• How to Wash and Remove Food, Poop, and Milk Stains on Baby Clothes

    Keep your baby's clothes looking like they're bagong bili!
    by Jillianne E. Castillo .
How to Wash and Remove Food, Poop, and Milk Stains on Baby Clothes
PHOTO BY iStock
  • When there's a baby in the house, expect mess! Babies are good at attracting stains, whether it's on mom's shirt or theirs. Keep your little one's adorable (sometimes pricey) clothes looking brand new by keeping them stain- and dungis-free. It's a relentless job, but it is possible! Here are a few stain-buster tips. 

    1. Choose your detergent with care
    Some babies tend to be very sensitive to the regular detergent that we use, Dr. Jamie Isip-Cumpas, a pediatrician from Parkview Children’s Clinic in Makati, told SmartParenting.com.ph. For your little one, look for a detergent that's less fragrant or fragrant-free and does not contain any dyes, she advised.  

    “Technically, you don’t need to use fabric softener,” added Dr. Isip-Cumpas, as some can be very harsh and can trigger some babies to develop rashes. “But if the fabric softener doesn’t have a strong scent, is very mild, and doesn’t irritate the baby’s skin then that should be fine.” 

    There are brands on the market that carry cleaning products specially designed for families with babies. These include Nature to Nurture, Little Tree, and Smart Steps. 

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    2. Don’t let the stain dry
    Try not to let stains sit on your baby’s clothes for too long that they dry on the fabric. Before chucking the garment in the washing machine, treat the stain as soon as you can so it doesn’t leave a mark on your baby’s adorable onesie. 

    The first thing to do for most cotton clothes is to remove any bits of the stain (like baby food or poop) and rinse the garment in cold water. Then, spray the stained area with a mild soap solution (see how to make one below). You also have the option of soaking the fabric in cold water overnight for tougher stains.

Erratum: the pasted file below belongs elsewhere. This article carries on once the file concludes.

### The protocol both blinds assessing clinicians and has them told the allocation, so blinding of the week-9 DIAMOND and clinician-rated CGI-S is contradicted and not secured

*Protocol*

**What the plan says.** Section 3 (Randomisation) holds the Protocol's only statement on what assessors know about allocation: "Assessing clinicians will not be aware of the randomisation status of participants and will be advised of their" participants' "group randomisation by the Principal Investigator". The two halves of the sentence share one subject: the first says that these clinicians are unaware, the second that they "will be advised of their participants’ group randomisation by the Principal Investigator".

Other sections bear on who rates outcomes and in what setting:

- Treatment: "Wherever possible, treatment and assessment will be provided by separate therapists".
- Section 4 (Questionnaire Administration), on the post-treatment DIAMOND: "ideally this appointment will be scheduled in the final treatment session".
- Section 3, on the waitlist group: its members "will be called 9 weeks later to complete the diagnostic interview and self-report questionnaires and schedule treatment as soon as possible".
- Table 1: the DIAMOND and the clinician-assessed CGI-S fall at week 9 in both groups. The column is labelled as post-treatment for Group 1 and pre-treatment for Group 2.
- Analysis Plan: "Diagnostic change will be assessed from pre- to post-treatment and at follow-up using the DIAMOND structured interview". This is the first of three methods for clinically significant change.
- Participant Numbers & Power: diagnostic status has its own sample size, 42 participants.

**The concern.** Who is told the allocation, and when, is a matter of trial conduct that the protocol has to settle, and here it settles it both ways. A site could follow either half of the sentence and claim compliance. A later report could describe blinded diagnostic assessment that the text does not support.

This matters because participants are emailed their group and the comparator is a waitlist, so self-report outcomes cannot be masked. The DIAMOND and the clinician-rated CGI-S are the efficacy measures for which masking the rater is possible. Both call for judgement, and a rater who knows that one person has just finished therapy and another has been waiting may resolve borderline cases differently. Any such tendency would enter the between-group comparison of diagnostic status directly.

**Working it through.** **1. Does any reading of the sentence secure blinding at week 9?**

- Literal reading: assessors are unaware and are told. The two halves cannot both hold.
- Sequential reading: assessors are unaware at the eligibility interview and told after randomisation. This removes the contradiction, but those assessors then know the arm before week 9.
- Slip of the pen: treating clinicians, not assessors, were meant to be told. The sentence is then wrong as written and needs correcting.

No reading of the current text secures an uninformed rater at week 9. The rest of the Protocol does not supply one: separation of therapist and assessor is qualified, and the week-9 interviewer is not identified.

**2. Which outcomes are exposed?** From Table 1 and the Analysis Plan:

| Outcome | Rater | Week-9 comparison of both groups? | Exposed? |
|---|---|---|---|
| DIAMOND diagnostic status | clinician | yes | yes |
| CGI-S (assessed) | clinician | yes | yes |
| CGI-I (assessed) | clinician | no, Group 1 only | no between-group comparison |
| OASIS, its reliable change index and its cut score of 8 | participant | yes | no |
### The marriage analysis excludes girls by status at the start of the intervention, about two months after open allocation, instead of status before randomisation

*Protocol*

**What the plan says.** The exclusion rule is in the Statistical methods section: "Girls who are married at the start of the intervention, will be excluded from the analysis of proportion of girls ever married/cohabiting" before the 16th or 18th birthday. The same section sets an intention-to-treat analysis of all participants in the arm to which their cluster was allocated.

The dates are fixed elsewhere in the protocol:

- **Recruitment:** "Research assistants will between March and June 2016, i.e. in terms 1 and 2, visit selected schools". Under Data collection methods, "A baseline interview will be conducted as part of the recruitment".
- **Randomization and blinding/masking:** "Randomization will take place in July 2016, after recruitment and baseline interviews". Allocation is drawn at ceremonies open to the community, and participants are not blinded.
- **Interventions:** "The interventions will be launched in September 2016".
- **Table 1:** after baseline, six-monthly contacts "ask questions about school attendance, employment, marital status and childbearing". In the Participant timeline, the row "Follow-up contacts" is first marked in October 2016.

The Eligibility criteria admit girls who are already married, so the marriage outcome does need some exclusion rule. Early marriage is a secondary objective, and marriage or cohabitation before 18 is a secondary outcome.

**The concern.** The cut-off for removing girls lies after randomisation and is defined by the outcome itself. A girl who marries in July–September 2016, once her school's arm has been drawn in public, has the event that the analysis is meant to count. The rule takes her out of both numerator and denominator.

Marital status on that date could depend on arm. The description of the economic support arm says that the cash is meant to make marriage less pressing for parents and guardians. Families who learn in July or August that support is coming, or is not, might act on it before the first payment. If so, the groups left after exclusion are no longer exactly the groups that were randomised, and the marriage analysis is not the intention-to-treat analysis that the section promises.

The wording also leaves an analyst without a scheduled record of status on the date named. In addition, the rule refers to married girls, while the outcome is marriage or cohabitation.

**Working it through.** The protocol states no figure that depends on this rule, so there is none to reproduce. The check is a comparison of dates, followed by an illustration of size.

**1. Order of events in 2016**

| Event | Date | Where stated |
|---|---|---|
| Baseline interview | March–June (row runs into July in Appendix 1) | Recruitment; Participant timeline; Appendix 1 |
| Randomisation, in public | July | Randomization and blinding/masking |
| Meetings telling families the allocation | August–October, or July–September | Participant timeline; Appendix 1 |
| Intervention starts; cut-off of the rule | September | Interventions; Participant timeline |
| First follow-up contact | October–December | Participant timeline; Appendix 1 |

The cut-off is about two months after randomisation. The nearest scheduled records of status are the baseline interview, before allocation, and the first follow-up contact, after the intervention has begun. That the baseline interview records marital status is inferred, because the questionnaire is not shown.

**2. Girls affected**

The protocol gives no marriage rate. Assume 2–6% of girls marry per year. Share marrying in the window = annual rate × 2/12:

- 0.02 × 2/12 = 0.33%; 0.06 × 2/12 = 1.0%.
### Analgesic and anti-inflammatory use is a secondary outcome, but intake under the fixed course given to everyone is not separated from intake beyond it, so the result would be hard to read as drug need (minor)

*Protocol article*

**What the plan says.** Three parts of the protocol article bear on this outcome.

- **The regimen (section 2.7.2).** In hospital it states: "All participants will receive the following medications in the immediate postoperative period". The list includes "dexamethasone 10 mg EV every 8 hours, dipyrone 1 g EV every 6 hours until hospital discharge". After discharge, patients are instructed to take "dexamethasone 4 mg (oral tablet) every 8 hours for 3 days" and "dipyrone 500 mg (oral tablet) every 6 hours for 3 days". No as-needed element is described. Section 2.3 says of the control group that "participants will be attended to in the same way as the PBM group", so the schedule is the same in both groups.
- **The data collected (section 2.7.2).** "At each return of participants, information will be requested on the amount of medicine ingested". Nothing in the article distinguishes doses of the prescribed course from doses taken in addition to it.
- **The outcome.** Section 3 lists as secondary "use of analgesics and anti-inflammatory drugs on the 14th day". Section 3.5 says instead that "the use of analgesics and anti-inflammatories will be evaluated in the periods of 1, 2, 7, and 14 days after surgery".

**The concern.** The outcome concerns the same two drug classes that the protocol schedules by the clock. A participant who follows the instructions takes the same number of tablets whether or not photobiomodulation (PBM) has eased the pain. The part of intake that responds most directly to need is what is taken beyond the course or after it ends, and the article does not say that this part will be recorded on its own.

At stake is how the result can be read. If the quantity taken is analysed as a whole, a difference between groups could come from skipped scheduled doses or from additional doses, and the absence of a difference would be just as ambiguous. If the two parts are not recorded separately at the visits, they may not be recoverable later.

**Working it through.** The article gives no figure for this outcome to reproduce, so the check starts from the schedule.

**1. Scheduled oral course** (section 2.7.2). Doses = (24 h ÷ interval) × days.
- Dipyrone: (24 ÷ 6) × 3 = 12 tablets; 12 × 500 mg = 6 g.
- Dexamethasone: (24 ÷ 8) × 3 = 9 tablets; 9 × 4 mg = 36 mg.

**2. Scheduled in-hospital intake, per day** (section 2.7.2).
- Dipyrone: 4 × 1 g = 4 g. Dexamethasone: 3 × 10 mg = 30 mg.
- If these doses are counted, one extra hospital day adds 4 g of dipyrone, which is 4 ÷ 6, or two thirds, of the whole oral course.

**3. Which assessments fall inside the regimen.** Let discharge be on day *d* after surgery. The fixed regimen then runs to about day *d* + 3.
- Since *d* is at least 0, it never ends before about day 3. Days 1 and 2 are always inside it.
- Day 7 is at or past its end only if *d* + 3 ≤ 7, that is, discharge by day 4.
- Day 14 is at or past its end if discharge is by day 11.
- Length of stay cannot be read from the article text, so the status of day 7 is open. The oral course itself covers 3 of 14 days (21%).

3. Have a DIY stain-treating spray at the ready
    Ayan na! Your baby has dribbled his fruit puree onto his shorts. Get him into a new pair and spritz the soiled ones with a DIY stain-treating spray before the stain sets. BabyCenter recommends this recipe: “1 tablespoon of fragrance- and dye-free dish soap and 9.5 ounces of water in a small spray bottle.” 

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    4. Know how to treat specific stains
    You can’t treat all stains the same way. For example, you shouldn’t use bleach or white vinegar on breast milk stains. According to BabyCenter, “Those can react with the milk's proteins and create a permanent brown stain.”

    Below is a quick how-to guide based on the assumption that you have already scraped away any bits and rinsed the garment in cold water. 

    Baby food
    “Apply a liquid laundry detergent to the stain, before submerging the item in cold water for about 15 minutes,” advised Grace Bueley Hunt, a writer for PureWow. If the stain remains, make a solution of equal parts water and white vinegar and soak the garment in it before washing, said Parents.

    Milk and spit-up
    “Breast milk will stain fabric,” said Baby Center. “Soak the garment in clean water mixed with a powdered soaking solution until your next wash.” Don’t treat breast milk stains with bleach or white vinegar. These will only make the stain worse. For formula milk, place a tablespoon of detergent onto a wet washcloth and gently rub the stain away, Dan Miller, founder of Mulberry’s Garment Care, told Today

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    Baby cream and oil
    Don’t rinse the garment just yet. Scrape off any product first, then sprinkle talcum powder on the stain to absorb the oil, advised Parents. Let that sit for 10 minutes, scrape the powder off, and wash. 

    Poop and pee
    Treat the stain with detergent and wash immediately. “For both poop and pee, if you can't clean them right away, mix a powdered soaking solution in a bucket of cool water and let the garment soak until your next wash,” said BabyCenter

    5. Dry baby clothes in the sun
    Place your baby clothes sinampay in a spot that gets time in the sun. “An hour or two in the sun really works to make stains less noticeable, or helps them go away entirely,” said writer Heather Corley for The Spruce. It's very effective in removing milk stains and stains on cloth diapers, Corley said. 

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